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Cambridge Unfazed by MIT’s Building Boom

By Sanjay Basu


Cambridge City Councilors say that recent MIT building proposals have left Cambridge residents curiously unfazed even as they protest other development plans across the city.

The change in relations between Cambridge and its two Universities, traditionally characterized as stressed and unfriendly, was heralded by Assistant Cambridge City Manager Beth Rubenstein herself, when, in a speech given at the Stata Center’s groundbreaking, she told audience members that the building symbolized a new turn to “civic cooperation.”

Indeed, a strange polarity exists between citizens’ reactions to the recent MIT building boom and responses to other development in the area. MIT’s spree has received minimal opposition in comparison to onslaught faced by developers planning buildings in Kendall Square and Harvard.

The recent developments add to a backdrop of intense debate in a city that houses two wealthy universities that border neighborhoods struggling with issues of affordable housing, homelessness, and gentrification.

City accepts new dorm, Stata Center

Make no mistake: Cambridge residents aren’t celebrating MIT’s plans and they haven’t been apathetic. Cambridgeport residents attended a community meeting with MIT development officials in late January to express concerns about the new undergraduate dormitory on Vassar Street.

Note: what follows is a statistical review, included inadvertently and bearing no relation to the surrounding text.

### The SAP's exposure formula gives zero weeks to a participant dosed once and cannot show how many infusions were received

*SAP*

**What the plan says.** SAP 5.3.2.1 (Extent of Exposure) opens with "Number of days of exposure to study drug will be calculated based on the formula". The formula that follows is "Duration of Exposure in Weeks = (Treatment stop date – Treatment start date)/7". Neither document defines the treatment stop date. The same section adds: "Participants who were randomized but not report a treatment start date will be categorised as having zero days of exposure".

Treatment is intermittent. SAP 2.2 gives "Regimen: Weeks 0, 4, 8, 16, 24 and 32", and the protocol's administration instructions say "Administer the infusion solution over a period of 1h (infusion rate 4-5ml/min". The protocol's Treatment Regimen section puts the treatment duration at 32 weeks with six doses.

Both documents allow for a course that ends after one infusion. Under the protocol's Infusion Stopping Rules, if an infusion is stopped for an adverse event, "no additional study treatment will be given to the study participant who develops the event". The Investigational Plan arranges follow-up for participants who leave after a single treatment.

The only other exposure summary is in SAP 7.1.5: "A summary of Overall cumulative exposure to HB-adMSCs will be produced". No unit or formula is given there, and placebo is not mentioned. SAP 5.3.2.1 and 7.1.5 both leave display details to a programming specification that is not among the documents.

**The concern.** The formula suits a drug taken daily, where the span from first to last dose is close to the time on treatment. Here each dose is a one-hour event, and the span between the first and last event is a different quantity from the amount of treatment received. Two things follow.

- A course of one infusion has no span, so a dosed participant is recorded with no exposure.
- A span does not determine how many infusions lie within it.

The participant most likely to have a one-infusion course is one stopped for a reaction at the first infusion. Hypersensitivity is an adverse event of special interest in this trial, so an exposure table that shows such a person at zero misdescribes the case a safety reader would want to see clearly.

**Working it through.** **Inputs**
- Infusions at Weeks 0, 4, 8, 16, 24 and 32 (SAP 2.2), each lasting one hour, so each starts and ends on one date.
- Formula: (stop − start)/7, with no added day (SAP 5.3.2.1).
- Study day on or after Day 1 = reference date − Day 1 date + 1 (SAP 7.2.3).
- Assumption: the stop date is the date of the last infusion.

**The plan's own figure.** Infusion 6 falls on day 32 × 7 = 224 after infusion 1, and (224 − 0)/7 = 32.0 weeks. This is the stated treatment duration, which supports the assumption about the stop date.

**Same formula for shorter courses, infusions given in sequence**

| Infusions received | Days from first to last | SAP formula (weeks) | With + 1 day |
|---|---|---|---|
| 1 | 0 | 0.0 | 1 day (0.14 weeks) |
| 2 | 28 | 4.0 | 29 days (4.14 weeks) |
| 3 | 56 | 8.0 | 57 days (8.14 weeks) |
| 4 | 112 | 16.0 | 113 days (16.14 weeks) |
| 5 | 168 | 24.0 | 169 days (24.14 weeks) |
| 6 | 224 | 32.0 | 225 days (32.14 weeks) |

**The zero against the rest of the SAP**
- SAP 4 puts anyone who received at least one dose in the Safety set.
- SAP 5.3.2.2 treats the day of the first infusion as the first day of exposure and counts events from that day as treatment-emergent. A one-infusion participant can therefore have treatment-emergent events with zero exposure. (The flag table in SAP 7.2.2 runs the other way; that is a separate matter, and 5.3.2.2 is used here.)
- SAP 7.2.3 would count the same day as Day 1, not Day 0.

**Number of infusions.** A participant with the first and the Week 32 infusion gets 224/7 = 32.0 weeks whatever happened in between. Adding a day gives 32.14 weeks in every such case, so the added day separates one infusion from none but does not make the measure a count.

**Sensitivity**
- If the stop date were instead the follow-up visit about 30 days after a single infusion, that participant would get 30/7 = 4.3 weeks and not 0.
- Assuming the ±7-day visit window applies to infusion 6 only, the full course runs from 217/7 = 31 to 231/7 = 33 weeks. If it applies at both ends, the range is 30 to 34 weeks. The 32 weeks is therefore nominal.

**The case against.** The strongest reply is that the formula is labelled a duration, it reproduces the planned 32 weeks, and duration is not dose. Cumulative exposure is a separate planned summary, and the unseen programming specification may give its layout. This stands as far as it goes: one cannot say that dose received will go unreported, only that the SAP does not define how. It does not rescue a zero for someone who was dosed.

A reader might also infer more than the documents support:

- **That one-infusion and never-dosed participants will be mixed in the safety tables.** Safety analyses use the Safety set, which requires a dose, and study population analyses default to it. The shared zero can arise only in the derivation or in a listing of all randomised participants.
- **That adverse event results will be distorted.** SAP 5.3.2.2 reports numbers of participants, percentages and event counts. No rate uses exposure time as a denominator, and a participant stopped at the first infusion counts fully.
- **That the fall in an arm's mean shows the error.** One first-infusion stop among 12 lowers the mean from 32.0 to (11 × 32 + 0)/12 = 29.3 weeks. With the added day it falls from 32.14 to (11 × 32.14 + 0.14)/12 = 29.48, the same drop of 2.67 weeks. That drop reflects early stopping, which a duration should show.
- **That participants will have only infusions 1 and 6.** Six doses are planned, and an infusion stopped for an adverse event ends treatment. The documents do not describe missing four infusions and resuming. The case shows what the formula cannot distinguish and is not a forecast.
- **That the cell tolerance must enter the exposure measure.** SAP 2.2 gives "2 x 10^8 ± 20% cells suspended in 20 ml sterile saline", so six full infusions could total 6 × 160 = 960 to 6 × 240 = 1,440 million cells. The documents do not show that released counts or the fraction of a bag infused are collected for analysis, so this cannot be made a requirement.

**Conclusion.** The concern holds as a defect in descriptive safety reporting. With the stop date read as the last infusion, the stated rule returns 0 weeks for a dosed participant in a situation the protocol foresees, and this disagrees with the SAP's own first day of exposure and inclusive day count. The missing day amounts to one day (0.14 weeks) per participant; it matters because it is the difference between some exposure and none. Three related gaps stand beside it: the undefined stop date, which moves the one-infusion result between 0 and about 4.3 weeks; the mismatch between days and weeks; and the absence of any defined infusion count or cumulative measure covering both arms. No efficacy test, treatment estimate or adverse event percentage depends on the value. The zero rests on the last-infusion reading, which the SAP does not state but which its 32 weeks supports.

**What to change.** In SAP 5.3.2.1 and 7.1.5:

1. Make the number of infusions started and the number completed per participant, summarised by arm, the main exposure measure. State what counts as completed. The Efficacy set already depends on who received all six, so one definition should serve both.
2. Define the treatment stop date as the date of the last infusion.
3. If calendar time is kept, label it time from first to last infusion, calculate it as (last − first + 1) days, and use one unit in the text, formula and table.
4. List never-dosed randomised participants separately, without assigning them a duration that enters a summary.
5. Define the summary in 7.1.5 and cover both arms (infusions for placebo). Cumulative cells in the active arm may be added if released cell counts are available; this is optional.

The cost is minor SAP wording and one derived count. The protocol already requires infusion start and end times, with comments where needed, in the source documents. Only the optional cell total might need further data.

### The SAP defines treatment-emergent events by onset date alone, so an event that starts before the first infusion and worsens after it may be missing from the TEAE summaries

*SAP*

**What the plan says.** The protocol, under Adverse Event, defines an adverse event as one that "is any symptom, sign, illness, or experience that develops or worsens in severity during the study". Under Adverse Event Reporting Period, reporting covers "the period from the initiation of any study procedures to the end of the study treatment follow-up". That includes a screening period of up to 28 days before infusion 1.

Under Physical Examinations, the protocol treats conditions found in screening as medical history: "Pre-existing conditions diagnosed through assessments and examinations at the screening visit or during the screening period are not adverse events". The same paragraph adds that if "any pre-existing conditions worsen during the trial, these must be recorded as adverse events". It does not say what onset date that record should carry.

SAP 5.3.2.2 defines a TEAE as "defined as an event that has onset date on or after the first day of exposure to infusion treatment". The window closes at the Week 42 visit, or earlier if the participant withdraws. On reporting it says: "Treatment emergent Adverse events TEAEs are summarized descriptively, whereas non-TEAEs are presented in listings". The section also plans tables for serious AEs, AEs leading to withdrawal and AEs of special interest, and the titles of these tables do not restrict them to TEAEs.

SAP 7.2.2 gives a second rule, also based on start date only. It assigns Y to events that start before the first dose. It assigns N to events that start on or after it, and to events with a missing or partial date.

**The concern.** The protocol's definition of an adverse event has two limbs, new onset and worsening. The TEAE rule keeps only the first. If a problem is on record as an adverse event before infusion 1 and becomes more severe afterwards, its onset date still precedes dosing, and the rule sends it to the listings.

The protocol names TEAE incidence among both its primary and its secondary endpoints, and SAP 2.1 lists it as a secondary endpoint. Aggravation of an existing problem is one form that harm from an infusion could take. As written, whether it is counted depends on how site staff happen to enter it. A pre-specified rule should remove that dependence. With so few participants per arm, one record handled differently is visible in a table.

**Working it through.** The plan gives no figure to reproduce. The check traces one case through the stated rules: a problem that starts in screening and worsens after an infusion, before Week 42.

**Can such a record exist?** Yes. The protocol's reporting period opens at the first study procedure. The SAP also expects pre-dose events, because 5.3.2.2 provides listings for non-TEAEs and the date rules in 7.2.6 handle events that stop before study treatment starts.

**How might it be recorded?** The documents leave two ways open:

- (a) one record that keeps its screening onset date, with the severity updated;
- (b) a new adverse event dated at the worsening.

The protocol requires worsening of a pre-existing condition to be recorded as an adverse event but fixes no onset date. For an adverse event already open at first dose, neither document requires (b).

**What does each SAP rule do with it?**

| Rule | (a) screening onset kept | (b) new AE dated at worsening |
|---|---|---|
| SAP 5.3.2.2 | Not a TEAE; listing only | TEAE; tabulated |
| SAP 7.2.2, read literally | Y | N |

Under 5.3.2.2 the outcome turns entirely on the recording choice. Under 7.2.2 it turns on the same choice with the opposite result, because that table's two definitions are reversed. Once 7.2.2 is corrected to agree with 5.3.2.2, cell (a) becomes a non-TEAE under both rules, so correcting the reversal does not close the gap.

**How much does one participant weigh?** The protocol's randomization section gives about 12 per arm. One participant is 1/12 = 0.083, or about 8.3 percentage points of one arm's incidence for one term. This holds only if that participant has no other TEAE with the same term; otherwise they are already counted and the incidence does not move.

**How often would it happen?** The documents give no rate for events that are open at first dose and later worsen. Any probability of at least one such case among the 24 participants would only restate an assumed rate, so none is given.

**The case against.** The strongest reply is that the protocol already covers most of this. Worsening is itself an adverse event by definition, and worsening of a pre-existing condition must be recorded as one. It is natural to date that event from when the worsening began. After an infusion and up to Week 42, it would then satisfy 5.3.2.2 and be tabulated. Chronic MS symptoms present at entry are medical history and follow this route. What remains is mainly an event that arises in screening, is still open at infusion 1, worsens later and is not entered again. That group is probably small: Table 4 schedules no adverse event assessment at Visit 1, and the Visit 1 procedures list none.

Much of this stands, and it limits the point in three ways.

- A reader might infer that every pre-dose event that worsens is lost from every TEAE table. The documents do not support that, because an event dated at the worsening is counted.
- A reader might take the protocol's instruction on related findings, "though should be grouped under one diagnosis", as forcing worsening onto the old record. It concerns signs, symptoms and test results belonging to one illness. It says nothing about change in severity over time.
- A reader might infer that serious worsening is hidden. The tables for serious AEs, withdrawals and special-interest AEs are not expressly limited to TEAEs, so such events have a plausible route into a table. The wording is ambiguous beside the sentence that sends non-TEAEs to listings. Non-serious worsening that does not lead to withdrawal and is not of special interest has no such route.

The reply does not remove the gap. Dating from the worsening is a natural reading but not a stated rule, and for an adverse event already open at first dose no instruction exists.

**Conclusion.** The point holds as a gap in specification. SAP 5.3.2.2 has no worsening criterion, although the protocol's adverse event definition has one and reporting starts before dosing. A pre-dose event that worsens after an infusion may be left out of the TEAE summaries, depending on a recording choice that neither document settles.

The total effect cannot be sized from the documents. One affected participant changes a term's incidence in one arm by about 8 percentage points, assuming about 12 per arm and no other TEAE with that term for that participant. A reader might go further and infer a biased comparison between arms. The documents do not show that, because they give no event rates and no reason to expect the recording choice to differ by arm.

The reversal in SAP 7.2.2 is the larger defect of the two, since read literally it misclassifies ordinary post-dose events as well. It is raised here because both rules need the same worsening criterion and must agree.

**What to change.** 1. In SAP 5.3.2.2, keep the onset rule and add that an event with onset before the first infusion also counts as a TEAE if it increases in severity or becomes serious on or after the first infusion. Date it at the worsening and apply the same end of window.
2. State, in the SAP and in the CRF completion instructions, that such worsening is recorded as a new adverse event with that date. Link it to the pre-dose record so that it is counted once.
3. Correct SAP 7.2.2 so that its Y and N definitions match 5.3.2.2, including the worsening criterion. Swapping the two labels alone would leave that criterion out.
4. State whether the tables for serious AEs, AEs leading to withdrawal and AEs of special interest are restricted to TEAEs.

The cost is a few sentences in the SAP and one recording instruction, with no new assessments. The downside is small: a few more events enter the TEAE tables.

But the questions raised focused on the height and appearance of the building. The questions, said Cambridge City Councilor Kathleen Born, “were not spoken with anger. These people just want to know what they’ll be looking at when they stare out the window.”

Fellow Councilor Henrietta Davis said that the stalling of the dorm by an injunction from Cambridge Executive Enterprises “was not really a concern for residents. The business thinks it’ll cause traffic problems, but a dorm doesn’t really do that, and Cambridge residents know it.”

The “real issue,” she said, “was that MIT wouldn’t make a line of big buildings and create a wall between neighborhood and the east.” And meetings on the dorm were ”rather friendly, in comparison to other discussions” on development in Cambridge, said Born.

Larkin halts development

MIT presented its new dorm development plans in January to a generally positive reception. At the same time, the City Council passed an 18-month moratorium on developments of over 20,000 square feet in east Cambridge including the Kendall Square area near campus.

The Larkin Petition, as the measure was called, affects an area that has become a haven for biotech firms like Amgen and Biogen. Councilor Davis calls the area “a complete failure ... nothing happens there at night. It’s dead. That was an error in planning. I don’t think anybody wants to repeat that.”

The moratorium, according to Sarah E. Gallop, Co-Director of the Office of Government and Community Relations, “doesn’t have an immediate impact on MIT ... but any kind of moratorium means that the value of our property in that area reduces. So, for property value reasons, we protested.”